Kids are like that. The bigger the scar, the better. Scars come with stories of adventure and risk and danger. Scars, to them, are like trophies. Medals of Honor created from flesh.
Then something changes. Adults usually aren't like that. We hide our scars. We go to great lengths via clothing and makeup and even plastic surgery to make sure that nobody sees. Nobody knows. But why?
My friend Jeff is a military chaplain. Recently, he wrote about an experience early in his chaplain training:
One visit will always stand out in my memory.
As soon as I walked into the room, I saw the man sitting in a chair in his hospital gown with his knees spread far apart.
I introduced myself and that I was here as part of a seminary course, learning and providing hospital ministry.
He introduced himself with a smile rather loudly and (as he began to pull his gown back toward his groin) immediately asked if I would like to see the scar from his prostate surgery.
I wasn't sure if he was serious or not, but I knew that I seriously did NOT want to look at that part of his body—much less after a surgery.
So I smiled nervously, turned my head to the side, held up my hand to block any potential view and said "no thanks" laughing slightly.
I managed to come on into the room, make some small talk with him and continue on my way after a few minutes.
I don't remember what we talked about.
. . . or even if he talked at all.
I think it's fair to say that all of us want SOMEBODY to see our scars and still stay with us.
Scars vary. Some are in plain sight. Others are in more private locations. Some fade so much with time that they are barely visible. Others are a grotesque mangle of tissue that disfigures us. Small children stare. Polite society turns away.
Why are scars so important? Because they are part and parcel of who we are. Every scar has a story.
But sometimes the scars are not etched in flesh. Sometimes they are written on our minds and in our hearts. They are memories of trauma and heartbreak that can be just as, if not more, painful as anything the sharpest knife could inflict. And they can handicap us and disfigure us in in ways that cause polite society, and even the church . . . sometimes mostly the church, to avert its eyes.
Emotional scars aren't pretty. They cause us to limp along in life, stumbling around, often not able to conform to the tidy routines of our happy-face, family-friendly, Christian culture.
Emotional scars, more than their physical counterparts, make people uncomfortable. Early in our marriage, my husband and I were part of a small group in the church we were attending and the plan was for each one of us to take turns giving our testimony.
I had given my testimony a number of times in high school and college and had never been met with any negative reaction at all, so I very willingly volunteered to be one of the first.
The week before, a fine, upstanding, middle-aged businessman shared the story of his life as a drug dealer and biker before God crashed on the scene and transformed him. His story was met with rounds of "oooohh" and "ahhhhhh" and "Praise God!" This was great! So, with no fear or trepidation, I began to share my own story; unveil my scars, if you will.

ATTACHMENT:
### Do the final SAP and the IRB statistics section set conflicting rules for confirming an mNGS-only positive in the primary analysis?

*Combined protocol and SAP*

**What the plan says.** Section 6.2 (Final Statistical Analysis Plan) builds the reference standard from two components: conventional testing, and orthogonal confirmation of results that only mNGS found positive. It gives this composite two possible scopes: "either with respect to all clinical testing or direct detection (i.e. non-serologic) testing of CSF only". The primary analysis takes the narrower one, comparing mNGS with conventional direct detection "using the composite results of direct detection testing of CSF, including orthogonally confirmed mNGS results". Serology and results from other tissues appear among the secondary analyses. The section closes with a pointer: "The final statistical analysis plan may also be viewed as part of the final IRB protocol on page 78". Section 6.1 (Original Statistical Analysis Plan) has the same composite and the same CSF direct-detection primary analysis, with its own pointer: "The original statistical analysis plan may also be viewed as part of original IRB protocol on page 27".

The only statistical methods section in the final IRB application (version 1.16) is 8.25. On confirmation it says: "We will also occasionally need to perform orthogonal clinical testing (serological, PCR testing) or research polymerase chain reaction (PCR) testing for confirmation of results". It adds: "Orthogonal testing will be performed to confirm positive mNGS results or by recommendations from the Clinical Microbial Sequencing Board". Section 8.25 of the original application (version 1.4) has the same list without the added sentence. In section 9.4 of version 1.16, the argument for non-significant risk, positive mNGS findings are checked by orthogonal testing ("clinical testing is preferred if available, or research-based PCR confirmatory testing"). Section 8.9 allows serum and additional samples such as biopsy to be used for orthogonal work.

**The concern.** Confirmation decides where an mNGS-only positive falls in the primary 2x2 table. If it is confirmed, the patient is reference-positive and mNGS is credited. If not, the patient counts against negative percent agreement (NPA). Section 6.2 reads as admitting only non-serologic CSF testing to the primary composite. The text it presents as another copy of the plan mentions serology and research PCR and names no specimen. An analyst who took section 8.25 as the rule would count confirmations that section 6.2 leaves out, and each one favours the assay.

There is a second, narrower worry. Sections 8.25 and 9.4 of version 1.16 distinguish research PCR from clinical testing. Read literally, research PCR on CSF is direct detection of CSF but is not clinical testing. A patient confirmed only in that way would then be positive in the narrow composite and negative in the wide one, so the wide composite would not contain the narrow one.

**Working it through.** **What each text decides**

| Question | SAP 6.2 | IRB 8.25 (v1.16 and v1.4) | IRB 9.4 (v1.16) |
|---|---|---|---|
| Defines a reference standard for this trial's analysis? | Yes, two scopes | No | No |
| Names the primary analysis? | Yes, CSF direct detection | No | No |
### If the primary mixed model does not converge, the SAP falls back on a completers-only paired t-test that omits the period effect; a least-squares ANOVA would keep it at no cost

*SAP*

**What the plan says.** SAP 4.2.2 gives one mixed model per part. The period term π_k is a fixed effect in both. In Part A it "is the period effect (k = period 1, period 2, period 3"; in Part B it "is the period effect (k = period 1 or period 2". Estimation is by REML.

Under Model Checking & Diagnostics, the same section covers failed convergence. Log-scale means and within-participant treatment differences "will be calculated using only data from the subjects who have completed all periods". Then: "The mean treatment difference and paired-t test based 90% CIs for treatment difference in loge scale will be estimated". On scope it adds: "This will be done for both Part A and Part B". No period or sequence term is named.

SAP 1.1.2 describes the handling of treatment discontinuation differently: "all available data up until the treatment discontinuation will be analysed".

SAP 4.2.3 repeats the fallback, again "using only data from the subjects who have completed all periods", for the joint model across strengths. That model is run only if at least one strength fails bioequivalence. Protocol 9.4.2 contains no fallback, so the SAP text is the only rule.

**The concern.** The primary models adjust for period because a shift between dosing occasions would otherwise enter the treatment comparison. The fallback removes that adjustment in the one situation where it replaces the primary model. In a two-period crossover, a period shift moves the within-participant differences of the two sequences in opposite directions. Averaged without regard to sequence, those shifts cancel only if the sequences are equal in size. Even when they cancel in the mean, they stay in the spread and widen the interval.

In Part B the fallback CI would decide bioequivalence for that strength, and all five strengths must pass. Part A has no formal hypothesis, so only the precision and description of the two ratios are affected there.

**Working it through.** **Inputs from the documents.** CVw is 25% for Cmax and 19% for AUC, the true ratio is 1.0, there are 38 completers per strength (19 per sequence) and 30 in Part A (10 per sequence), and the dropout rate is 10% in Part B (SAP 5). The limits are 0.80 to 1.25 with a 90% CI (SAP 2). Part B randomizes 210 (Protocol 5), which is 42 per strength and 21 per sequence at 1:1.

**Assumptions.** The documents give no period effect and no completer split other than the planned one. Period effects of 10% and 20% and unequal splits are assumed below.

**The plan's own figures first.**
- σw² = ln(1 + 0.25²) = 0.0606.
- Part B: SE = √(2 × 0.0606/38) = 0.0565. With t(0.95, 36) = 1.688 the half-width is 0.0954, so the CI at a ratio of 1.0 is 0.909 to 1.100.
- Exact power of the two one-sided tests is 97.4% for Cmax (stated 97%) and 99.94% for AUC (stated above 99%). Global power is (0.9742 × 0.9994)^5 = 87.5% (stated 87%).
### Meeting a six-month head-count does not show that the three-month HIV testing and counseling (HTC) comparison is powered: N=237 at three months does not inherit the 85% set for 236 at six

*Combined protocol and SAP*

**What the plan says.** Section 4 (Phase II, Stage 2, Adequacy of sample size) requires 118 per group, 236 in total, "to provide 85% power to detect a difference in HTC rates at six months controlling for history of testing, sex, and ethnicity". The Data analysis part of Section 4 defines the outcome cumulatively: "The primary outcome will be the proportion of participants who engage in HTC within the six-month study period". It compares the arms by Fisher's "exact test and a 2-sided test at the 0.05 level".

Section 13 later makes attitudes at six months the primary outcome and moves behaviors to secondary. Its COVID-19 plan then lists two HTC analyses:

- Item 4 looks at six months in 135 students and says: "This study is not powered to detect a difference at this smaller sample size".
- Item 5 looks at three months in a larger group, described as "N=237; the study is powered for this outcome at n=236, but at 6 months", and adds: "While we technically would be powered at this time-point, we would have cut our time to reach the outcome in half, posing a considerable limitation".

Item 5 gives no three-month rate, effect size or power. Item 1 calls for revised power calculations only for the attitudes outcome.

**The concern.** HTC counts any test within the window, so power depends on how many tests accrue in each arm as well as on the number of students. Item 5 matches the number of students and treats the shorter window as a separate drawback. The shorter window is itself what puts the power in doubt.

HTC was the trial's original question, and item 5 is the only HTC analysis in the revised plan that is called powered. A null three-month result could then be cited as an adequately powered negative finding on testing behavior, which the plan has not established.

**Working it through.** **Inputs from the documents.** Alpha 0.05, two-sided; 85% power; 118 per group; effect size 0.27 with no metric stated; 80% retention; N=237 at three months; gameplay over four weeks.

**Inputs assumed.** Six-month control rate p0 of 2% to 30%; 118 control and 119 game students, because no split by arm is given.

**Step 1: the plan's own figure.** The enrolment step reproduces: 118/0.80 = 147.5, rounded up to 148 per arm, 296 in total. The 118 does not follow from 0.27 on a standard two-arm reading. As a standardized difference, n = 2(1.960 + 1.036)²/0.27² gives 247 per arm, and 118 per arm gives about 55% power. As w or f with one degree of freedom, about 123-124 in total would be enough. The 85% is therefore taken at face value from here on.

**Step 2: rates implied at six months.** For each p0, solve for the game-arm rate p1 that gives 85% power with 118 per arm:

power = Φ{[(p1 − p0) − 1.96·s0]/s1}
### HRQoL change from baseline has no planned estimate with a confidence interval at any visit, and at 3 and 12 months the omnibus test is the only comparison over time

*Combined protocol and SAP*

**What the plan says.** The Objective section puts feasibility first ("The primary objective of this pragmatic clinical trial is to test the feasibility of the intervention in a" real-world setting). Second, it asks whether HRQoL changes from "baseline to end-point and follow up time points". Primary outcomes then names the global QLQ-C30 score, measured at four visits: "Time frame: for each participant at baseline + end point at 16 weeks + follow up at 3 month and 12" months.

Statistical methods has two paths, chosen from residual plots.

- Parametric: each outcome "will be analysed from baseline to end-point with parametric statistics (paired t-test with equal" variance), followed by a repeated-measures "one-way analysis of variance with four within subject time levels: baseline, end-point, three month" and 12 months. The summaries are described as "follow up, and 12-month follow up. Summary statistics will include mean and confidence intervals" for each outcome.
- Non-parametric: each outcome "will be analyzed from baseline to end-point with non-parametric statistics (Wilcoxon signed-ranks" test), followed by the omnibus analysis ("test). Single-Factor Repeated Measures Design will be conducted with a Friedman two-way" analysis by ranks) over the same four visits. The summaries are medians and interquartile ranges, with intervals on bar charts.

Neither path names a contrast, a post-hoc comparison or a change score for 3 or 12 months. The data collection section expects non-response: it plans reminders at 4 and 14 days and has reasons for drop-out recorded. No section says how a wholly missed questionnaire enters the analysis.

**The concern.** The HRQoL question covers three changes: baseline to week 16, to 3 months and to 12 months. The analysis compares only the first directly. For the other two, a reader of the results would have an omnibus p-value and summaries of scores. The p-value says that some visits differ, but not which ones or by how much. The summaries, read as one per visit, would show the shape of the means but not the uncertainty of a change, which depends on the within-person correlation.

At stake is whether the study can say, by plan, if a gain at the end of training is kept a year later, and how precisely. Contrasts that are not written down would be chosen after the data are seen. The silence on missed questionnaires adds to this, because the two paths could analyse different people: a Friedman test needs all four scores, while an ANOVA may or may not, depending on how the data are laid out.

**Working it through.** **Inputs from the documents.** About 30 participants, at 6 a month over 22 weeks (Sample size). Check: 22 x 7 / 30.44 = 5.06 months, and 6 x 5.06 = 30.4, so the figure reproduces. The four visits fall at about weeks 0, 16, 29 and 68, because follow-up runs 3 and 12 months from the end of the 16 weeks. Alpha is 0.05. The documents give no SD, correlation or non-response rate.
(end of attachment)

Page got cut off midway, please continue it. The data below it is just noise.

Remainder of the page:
I opened up and shared it all . . . the anxiety, the insecurity, the broken home, the drinking, the depression, the eating disorder, the three hellish weeks in the psych hospital, and the three weeks in the medical hospital where God finally reached down, snatched me up, and said "You are mine." I also chronicled what had been some continuing issues as well as areas where God had worked tremendous healing and growth. I shared my story, my scars, who I was.
Nobody said a word. Not during the testimony. Not afterwards. Not in the following weeks. I received a handful of condescending smiles and a couple of looks of concern, but that was about it. It was the equivalent of stripping naked and having everybody gasp in horror. My scars were ugly. I was unacceptable.
It has been 26 years since that day and I have shared my story just three more times. Two of those times resulted in the now familiar silence (and air of condescension).
What my friend Jeff said is so true. We long to share our scars and be met with mercy and acceptance (and possibly even respect)—not disgust or revulsion.
One time, when I was obligated to share my testimony and was trembling in fear, I found myself asking, "Who am I to be ashamed of the means by which Christ redeemed me?" If he used those terrible, shameful, painful years of my early life to bring me to himself, then praise God! My scars aren't ugly, they are beautiful!
But, then again, God knows about scars.
Now Thomas, one of the Twelve, was not with the disciples when Jesus came. So the other disciples told him, “We have seen the Lord!" But he said to them, “Unless I see the nail marks in his hands and put my finger where the nails were, and put my hand into his side, I will not believe.”Jesus himself was known by his scars. The scars in his hands, his feet, were part of his story—the most wonderful story ever told.
A week later his disciples were in the house again, and Thomas was with them. Though the doors were locked, Jesus came and stood among them and said, “Peace be with you!” Then he said to Thomas, “Put your finger here; see my hands. Reach out your hand and put it into my side. Stop doubting and believe.”
Thomas said to him, “My Lord and my God!” — John 20:24-28
Those of us who have scars (and from what I hear, that is all of us), we are in good company. There is no need for shame.
Can we do this? Can we brace ourselves and look at one another, scars and all, and see and accept who we really are? I hope so. Oh, I hope so.